Coastal Areas


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White Ibises                                                                                   Photo by Lucind Hackney

Waders and shorebirds are the targets on these trips, which I only offer when the combination of tide, time of day and season coincide to produce good conditions for lots of species. Since tide heights between mangroves and beaches can vary by up to two hours, and different shorebirds and waders forage different areas of the coastal wetlands, we will move around in order to get the most variety of birds. We scout a day or two before our tours to know as well as possible what the conditions are and whether there are any rare or unexpected species around. Of course, one of the most enjoyable aspects of wildlife viewing is that animals are never completely predictable and it is an evolving treasure hunt. 



                                                 Reddish Egret                                                                                       Photo by Lucinda Hackney                                                                                                                                                                                          

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     Red Knots                                                                                                                                          Photo by Lucinda Hackney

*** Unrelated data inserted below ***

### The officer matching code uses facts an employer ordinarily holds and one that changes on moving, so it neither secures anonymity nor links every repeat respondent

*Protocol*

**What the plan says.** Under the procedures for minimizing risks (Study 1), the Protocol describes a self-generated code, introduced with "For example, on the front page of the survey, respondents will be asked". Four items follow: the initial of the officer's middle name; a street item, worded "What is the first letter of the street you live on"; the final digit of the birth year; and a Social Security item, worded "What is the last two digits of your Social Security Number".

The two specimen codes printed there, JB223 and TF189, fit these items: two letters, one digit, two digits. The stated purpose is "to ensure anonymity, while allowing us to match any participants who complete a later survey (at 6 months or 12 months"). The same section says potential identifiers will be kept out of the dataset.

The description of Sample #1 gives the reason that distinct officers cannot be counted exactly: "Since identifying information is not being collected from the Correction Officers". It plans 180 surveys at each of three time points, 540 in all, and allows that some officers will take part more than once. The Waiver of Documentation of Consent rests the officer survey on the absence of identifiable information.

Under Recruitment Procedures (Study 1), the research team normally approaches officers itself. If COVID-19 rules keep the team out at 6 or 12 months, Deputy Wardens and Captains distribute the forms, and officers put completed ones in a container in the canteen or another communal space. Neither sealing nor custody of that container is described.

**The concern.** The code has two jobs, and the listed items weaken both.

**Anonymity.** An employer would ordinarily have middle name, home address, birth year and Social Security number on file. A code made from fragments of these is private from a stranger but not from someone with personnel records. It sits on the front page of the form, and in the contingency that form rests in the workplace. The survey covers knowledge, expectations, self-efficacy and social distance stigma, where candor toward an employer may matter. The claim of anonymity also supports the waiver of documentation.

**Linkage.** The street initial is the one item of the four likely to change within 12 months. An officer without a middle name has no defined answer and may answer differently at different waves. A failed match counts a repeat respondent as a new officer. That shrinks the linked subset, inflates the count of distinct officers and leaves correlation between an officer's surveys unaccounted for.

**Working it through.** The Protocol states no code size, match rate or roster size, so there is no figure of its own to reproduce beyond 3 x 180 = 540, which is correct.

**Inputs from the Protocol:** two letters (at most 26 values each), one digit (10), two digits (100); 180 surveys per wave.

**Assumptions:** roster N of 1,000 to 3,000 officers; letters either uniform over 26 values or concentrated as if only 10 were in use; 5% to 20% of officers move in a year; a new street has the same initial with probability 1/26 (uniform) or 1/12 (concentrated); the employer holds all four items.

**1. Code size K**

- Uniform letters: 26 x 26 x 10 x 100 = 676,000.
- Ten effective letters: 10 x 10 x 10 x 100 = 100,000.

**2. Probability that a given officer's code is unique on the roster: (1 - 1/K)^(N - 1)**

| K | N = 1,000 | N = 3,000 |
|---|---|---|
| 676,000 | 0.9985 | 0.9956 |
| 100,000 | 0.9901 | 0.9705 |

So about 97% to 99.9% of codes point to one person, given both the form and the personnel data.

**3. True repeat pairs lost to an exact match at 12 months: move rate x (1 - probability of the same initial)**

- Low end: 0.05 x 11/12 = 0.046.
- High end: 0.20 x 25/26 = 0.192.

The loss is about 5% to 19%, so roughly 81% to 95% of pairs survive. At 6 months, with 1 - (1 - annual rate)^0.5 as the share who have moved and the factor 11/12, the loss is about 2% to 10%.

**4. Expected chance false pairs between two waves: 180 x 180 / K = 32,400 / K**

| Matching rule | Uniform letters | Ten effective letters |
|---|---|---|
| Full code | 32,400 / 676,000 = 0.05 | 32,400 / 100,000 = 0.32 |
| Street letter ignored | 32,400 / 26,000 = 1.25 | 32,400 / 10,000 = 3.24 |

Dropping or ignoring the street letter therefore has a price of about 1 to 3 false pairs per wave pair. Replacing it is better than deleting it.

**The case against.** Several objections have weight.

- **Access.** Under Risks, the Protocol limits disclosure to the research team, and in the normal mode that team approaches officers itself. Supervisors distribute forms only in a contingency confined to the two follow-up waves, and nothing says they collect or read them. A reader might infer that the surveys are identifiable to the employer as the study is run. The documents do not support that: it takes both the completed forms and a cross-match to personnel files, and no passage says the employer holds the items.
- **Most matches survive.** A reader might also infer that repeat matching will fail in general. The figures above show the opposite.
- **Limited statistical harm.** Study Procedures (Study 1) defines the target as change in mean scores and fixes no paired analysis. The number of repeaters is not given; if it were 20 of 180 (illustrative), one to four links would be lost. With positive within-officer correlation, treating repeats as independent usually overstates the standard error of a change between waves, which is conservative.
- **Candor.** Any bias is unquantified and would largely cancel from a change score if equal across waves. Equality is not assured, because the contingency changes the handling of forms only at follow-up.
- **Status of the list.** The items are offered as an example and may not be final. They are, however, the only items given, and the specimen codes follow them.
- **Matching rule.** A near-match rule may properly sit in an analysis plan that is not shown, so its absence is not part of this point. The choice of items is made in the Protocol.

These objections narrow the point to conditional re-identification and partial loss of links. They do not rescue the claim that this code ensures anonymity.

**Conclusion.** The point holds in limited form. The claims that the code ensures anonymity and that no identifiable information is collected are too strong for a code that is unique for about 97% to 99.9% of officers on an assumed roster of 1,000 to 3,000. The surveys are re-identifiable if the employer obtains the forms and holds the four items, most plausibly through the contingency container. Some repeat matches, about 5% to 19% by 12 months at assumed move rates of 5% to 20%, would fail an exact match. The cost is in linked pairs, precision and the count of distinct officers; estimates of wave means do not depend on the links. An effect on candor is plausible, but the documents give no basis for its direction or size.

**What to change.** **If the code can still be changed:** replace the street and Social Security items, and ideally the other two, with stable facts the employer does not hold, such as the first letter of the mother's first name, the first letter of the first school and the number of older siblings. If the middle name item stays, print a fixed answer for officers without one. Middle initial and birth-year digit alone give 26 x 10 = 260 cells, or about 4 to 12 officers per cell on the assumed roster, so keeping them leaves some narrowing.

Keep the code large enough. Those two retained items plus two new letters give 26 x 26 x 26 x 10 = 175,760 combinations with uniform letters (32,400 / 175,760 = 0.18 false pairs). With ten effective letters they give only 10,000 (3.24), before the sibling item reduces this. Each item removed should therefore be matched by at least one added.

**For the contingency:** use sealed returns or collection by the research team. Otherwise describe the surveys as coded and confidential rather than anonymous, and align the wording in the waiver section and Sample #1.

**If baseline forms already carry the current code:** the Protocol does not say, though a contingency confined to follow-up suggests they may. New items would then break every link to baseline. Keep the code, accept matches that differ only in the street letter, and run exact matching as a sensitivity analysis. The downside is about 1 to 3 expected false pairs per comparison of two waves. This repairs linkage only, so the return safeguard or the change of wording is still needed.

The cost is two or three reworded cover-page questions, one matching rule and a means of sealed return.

We See About 55 Species Regularly Between October and April in Our Coastal Hot Spots

Common Loon, Horned Grebe, White Pelican, Brown Pelican, Double-crested Cormorant, Magnificent Frigatebird, Great Blue Heron, Great Egret, Snowy Egret, Little Blue Heron, Tri-colored Heron, Reddish Egret, Reddish Egret (White Morph), Green-Backed Heron, Yellow-Crowned Night Heron, White Ibis, Roseate Spoonbill, Black Vulture, Turkey Vulture, Osprey, Bald Eagle, Black-Bellied Plover, Snowy Plover, Wilson's Plover, Semipalmated Plover, Piping Plover, Kildeer, Greater Yellow-Legs, Lesser Yellow-Legs, Willet, Spotted Sandpiper, Marbled Godwit, Ruddy Turnstone, Sanderling, Western Sandpiper, Least Sandpiper, Dunlin, Short-Billed Dowitcher, Laughing Gull, Ring-Billed Gull, Caspian Tern, Royal Tern, Sandwich Tern, Forster's Tern, Black Skimmer, Mourning Dove, Common Ground Dove, Belted Kingfisher, Red-Bellied Woodpecker, Western Kingbird, Fish Crow, Prairie Warbler, Northern Cardina

                     Additional Species We See Less Frequently and/or During Spring and Fall Migration in Coastal Areas

Northern Harrier, Merlin, Peregrine Falcon, American Oystercatcher, American Avocet, Long-Billed Curlew, Black Tern, White-Crowned Pigeon, Gray Kingbird, Barn Swallows, Black-Whiskered Vireo, Purple Martin         



uired© CINDY HACKNEY 2012